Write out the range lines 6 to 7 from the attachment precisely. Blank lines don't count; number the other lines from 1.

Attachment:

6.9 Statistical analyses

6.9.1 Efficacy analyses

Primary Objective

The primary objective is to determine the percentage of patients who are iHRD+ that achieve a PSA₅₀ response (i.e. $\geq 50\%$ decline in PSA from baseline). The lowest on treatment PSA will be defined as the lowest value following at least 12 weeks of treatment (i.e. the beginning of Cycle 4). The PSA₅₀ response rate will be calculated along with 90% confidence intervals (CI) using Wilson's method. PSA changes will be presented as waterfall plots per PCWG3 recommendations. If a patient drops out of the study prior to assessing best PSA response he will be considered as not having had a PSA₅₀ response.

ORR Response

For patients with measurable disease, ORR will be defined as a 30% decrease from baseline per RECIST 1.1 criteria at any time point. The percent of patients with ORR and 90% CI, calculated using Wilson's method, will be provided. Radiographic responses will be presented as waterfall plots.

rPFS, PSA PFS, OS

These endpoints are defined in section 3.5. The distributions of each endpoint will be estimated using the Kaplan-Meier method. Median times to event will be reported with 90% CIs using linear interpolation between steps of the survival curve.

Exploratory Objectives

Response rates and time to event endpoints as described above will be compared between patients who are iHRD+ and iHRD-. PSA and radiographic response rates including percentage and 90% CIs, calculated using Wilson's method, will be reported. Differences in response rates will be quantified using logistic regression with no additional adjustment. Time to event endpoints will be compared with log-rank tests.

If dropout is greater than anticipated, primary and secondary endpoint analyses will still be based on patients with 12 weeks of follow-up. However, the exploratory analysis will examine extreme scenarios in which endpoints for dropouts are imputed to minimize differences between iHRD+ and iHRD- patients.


For patients with measurable disease, ORR will be defined as a 30% decrease from baseline per RECIST 1.1 criteria at any time point. The percent of patients with ORR and 90% CI, calculated using Wilson's method, will be provided. Radiographic responses will be presented as waterfall plots.

rPFS, PSA PFS, OS